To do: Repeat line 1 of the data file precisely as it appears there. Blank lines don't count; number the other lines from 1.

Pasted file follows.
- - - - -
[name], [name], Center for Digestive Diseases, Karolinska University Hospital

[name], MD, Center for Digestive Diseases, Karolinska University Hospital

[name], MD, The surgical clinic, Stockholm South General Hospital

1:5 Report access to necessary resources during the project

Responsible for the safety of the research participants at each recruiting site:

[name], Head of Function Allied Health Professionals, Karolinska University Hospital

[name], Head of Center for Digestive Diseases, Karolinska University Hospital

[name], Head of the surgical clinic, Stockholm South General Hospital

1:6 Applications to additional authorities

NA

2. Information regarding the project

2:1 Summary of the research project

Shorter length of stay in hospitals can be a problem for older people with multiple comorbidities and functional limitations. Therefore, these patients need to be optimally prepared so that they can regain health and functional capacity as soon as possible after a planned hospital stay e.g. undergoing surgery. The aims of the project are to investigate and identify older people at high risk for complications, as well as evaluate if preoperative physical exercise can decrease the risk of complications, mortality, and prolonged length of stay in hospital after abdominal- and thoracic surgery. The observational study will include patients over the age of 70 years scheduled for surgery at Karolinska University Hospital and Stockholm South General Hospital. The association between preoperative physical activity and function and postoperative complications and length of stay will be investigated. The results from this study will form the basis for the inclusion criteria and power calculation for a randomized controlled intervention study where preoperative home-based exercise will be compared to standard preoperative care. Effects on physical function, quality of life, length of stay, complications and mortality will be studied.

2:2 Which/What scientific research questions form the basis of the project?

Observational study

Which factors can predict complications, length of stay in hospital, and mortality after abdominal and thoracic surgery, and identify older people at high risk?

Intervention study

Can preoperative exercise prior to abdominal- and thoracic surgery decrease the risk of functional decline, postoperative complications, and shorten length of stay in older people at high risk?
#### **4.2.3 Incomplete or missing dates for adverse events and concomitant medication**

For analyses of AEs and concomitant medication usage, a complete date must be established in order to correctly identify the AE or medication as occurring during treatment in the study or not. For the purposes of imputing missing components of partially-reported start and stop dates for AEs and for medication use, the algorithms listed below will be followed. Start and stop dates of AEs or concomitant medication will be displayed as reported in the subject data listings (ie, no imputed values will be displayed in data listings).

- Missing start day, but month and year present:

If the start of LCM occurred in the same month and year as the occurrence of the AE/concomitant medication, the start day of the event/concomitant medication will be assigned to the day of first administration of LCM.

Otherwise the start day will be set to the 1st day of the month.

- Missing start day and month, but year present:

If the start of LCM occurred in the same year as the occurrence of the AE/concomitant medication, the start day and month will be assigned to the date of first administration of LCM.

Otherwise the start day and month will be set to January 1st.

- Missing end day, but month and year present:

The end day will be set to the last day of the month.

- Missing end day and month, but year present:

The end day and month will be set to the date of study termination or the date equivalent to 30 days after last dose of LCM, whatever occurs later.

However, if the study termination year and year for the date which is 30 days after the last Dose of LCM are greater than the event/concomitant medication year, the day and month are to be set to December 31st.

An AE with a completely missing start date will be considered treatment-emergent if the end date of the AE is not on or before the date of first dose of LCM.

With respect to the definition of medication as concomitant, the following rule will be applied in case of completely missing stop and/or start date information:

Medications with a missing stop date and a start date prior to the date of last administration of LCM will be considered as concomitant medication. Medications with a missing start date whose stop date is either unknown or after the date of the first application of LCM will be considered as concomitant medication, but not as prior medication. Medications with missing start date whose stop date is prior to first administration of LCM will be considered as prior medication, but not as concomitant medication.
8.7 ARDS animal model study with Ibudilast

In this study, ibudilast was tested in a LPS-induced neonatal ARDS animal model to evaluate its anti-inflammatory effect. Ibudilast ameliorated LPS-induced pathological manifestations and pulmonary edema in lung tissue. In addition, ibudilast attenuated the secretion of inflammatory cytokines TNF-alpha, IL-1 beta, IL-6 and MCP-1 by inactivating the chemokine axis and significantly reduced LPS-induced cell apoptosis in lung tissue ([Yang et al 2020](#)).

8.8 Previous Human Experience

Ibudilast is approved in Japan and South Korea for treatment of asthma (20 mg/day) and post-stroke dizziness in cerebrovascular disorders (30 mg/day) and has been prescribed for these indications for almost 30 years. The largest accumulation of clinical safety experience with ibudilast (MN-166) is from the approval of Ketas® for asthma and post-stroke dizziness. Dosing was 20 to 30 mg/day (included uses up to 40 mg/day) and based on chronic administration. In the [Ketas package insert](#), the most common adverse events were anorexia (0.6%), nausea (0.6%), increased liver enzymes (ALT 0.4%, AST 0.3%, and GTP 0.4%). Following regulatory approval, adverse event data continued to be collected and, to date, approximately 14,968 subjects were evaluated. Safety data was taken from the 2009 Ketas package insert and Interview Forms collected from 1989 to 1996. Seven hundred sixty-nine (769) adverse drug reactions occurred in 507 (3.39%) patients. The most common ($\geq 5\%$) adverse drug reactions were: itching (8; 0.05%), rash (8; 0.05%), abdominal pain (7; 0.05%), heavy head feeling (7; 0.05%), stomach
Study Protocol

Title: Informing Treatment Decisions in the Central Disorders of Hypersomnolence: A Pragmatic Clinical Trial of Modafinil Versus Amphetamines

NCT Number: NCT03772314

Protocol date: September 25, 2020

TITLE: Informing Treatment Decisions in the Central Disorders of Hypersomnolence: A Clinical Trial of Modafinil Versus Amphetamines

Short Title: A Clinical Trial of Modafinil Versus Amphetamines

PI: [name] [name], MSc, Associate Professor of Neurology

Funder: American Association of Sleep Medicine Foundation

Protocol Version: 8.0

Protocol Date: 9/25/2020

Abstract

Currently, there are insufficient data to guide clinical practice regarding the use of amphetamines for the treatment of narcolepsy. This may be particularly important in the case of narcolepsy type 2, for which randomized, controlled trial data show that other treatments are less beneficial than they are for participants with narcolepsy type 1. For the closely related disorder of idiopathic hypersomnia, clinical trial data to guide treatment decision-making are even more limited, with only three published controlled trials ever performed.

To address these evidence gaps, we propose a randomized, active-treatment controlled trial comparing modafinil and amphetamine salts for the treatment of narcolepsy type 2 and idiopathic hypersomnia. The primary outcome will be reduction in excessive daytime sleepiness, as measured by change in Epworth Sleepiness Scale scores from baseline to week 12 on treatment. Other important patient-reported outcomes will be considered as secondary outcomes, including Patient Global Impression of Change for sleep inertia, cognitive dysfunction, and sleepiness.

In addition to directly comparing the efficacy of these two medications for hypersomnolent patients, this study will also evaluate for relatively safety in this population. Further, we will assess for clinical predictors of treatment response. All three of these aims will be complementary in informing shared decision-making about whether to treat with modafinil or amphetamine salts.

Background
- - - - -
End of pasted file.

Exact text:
[name], [name], Center for Digestive Diseases, Karolinska University Hospital